G. Risk-Taking & Delinquent Behavior

“Risk-taking is a complex phenomenon, and adolescents seem to be a particularly vulnerable population.” (131)Erin M. O’Brien, Ph.D., Instructor in Psychiatry and Human Behavior, The Warren Alpert Medical School, Brown University, Jodi A. Mindell, Ph.D., Professor of Psychology, Director, Graduate Program, St. Joseph’s University, Associate Director, Sleep Center, Children’s Hospital of Philadelphia.

In ruling the Eighth Amendment (barring cruel and unusual punishment) prohibits imposing the death penalty for juvenile offenders, the United States Supreme Court noted differences between juvenile and adult offenders. Writing for the Court’s majority, Justice Kennedy observed,

“First, as any parent knows and as the scientific and sociological studies respondent and his amici cite tend to confirm, ‘[a] lack of maturity and an underdeveloped sense of responsibility are found in youth more often than in adults and are more understandable among the young. These qualities often result in impetuous and ill-considered actions and decisions.’ … It has been noted that ‘adolescents are overrepresented statistically in virtually every category of reckless behavior.’ … In recognition of the comparative immaturity and irresponsibility of juveniles, almost every State prohibits those under 18 years of age from voting, serving on juries, or marrying without parental consent. [¶] The second area of difference is that juveniles are more vulnerable or susceptible to negative influences and outside pressures, including peer pressure. (`[Y]outh is more than a chronological fact. It is a time and condition of life when a person may be most susceptible to influence and to psychological damage’).” (490)

The adolescent qualities referenced by Justice Kennedy—psychological vulnerability, impulsivity, immature judgment, susceptibility to negative influence and peer pressure—tend to be exacerbated by restricted sleep. (52, 53, 121, 131, 132, 134) Adolescents’ “inability to control emotional responses” when sleep deprived “could influence aggression, sexual behavior, the use of alcohol and drugs, and risky driving.” (21“Teenagers who are sleep deprived are often more impulsive and more likely to engage in risk-taking behaviors, such as drinking, driving fast, and engaging in other dangerous activities.” (Mindell & Owens, Clinical Guide to Pediatric Sleep: Diagnosis and Management of Sleep Problems (Lippincott Williams & Wilkins, 2nd ed. 2010) p. 258.)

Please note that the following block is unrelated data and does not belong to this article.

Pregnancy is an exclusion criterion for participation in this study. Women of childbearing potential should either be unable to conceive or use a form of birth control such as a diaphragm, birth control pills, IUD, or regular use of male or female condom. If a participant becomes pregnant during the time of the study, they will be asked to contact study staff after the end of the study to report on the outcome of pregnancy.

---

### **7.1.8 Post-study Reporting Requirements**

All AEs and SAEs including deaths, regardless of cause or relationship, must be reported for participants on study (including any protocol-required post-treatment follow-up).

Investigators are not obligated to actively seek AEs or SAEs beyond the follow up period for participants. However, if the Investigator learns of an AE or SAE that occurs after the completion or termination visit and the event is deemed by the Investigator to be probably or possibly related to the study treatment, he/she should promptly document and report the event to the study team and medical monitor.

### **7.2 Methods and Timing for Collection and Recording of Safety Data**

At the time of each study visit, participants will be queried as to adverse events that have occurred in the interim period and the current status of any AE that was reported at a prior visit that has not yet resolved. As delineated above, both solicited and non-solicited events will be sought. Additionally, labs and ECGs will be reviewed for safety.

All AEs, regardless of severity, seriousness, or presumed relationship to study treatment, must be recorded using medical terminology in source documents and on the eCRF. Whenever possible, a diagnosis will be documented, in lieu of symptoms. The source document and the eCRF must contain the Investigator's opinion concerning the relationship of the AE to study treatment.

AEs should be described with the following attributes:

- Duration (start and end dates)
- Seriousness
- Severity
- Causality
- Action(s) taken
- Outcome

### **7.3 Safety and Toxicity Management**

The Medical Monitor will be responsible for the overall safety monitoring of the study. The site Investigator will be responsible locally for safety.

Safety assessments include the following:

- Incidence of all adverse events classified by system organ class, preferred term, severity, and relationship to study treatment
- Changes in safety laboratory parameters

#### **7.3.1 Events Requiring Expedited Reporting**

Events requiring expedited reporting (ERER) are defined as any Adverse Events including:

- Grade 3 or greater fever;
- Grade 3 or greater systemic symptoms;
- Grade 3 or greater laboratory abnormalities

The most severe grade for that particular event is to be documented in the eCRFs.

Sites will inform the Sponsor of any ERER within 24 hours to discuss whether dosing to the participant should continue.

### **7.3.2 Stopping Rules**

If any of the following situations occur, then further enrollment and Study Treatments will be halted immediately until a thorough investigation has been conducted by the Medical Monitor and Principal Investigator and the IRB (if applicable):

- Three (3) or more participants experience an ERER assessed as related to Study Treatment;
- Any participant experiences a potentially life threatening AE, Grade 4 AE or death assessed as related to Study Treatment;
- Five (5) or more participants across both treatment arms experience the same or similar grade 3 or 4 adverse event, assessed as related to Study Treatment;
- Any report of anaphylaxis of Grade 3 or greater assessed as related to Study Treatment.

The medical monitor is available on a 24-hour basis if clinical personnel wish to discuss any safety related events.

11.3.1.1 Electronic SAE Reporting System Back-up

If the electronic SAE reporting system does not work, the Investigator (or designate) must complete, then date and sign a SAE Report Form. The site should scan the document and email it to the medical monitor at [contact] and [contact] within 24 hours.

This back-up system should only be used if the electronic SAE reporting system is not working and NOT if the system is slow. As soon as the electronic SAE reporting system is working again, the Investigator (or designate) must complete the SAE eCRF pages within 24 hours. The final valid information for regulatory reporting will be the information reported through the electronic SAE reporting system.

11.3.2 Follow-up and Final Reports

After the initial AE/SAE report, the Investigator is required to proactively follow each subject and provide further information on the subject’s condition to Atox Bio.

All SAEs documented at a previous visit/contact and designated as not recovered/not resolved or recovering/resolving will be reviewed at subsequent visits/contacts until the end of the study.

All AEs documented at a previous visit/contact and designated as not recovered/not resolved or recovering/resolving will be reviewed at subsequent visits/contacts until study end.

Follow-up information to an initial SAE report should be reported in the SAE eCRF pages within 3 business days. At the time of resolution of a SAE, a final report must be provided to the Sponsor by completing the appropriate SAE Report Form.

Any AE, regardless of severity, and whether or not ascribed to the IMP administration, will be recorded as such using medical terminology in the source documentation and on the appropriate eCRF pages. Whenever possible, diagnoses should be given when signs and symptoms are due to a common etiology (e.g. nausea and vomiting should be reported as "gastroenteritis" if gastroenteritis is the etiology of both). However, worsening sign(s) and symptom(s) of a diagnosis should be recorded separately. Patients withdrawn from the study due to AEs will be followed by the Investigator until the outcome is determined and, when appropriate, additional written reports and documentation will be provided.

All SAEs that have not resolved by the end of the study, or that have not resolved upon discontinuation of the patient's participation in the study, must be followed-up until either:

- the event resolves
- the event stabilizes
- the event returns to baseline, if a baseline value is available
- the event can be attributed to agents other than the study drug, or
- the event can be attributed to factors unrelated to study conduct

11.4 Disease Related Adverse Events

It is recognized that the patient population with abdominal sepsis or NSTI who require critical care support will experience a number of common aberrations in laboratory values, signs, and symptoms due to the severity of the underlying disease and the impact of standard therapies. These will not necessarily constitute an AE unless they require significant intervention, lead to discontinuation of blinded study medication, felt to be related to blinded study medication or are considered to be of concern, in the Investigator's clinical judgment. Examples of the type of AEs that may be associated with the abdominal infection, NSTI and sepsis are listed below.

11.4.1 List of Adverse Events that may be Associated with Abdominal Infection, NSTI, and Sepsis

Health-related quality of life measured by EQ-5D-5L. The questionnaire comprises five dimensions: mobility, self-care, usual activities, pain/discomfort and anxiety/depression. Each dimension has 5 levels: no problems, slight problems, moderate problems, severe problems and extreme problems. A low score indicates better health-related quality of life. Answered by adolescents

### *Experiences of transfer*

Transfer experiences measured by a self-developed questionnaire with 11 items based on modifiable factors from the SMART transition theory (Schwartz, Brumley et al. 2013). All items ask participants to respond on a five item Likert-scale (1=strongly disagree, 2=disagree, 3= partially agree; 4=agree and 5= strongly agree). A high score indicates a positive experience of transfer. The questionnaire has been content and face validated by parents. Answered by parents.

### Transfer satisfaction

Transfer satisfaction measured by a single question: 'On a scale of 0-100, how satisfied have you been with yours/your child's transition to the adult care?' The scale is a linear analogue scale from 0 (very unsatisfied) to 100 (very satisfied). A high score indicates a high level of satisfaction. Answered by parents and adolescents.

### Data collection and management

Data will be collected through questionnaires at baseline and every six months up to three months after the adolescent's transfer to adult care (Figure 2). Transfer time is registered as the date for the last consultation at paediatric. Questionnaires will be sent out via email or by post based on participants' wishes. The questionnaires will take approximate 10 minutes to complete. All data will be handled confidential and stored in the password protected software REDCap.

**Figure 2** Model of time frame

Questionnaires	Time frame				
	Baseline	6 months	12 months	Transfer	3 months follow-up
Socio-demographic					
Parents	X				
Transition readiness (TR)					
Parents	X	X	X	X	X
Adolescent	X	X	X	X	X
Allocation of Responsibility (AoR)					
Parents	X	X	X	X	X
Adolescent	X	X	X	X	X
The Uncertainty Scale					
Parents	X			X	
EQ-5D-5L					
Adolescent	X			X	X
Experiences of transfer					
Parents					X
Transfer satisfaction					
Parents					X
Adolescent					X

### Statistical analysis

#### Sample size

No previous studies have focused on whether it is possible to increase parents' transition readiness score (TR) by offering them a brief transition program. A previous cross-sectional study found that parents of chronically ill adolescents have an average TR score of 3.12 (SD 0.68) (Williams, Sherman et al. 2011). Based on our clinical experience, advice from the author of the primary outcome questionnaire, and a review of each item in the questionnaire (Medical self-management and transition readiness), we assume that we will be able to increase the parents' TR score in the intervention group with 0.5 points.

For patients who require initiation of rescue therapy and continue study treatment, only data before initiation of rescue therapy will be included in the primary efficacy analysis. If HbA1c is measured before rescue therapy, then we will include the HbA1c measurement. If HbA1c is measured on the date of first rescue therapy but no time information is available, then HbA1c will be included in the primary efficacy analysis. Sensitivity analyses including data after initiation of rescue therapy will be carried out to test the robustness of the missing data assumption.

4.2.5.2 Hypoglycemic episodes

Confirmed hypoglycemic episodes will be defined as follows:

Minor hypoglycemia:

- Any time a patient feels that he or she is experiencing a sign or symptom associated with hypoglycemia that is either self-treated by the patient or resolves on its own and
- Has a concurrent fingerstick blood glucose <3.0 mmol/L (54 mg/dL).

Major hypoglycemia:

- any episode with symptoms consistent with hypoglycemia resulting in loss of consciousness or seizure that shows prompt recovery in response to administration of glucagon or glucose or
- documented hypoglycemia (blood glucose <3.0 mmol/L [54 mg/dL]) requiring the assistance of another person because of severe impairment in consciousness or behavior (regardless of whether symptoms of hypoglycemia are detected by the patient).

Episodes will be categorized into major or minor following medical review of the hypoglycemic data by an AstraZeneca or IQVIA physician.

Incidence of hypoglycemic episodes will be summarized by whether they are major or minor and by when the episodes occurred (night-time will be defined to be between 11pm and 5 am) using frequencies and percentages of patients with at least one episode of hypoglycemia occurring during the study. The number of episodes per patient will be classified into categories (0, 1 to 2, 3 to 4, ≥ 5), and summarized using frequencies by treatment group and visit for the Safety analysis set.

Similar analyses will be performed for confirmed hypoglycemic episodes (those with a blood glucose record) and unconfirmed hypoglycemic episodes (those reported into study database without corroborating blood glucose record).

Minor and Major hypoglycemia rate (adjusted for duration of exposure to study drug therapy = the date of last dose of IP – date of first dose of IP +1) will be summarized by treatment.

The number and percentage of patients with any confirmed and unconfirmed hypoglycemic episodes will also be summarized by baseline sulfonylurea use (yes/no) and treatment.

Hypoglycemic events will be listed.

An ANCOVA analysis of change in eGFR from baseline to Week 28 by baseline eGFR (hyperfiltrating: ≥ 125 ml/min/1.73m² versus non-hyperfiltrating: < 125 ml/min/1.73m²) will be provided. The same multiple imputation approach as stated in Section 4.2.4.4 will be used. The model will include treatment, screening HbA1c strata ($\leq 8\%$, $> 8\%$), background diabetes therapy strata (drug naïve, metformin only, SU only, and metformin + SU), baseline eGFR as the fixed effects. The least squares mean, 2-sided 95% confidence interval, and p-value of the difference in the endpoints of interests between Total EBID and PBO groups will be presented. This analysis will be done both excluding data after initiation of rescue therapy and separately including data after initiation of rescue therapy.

teen drinker -- everydaylife.globalpost“Despite the robust health typical of adolescents, death rates soar at this age largely because of misfortunes associated with elevated risk-taking behaviors, including use of alcohol and other drugs that may further increase the incidence of risky behaviors. Adolescence may be a vulnerable period not only because of the high prevalence of risk-taking, but also because of the potential lasting consequences of perturbations to the brain as it is sculpted during this time. For instance, brain regions undergoing particularly marked remodeling during adolescence (e.g., PFC, amygdala, nucleus accumbens) are among those that are most sensitive to alcohol and other drugs of abuse.” (CochFischer, & Dawson, Human Behavior, Learning, and the Developing Brain: Typical Development (Informa Healthcare 2010) p. 383, citations omitted.)

In 2008, the Chattanooga Crime Task Force Committee proposed adopting an 8:30 a.m. start time for Hamilton County middle and high schools as part of a comprehensive effort to reduce truancy and its associated problems; i.e., decreased graduation rates and increased juvenile delinquency. (491(As in most jurisdictions, (20.5this recommendation was disregarded. Hamilton County high schools adhere to 7:15 a.m. start times.) (492“One unintended consequence of the earlier school schedule is the amount of unstructured time some teens are faced with after school in the afternoons. This ‘self-care’ time lends itself to greater risk taking, and has been correlated with increased substance use and depressed mood. Indeed, juvenile crimes are four times more likely to occur in the hours after school than at other times during the day or night.” (2, 296

A 2011 study published in the Journal of Youth and Adolescence found that teenagers sleeping seven or fewer hours per night had a significantly higher rate of property crimes such as vandalism, shoplifting, and breaking and entering than their peers who had 8-10 hours of sleep. (133) Teenagers sleeping five or fewer hours per night had a significantly higher rate of violent crimes such as being involved in a physical fight or threatening someone with a weapon than those teenagers who had slept 8-10 hours. (133)

The researchers note, “Our analysis provides preliminary evidence that sleep-deprived adolescents participate in a greater volume of both violent and property crime…. Further, our results indicate that every little bit of sleep may make a difference. That is, sleeping 1 (hour) less (i.e., 7 hours) than the recommended range increased the likelihood of property delinquency, and this risk increased for each hour of sleep missed.” (133)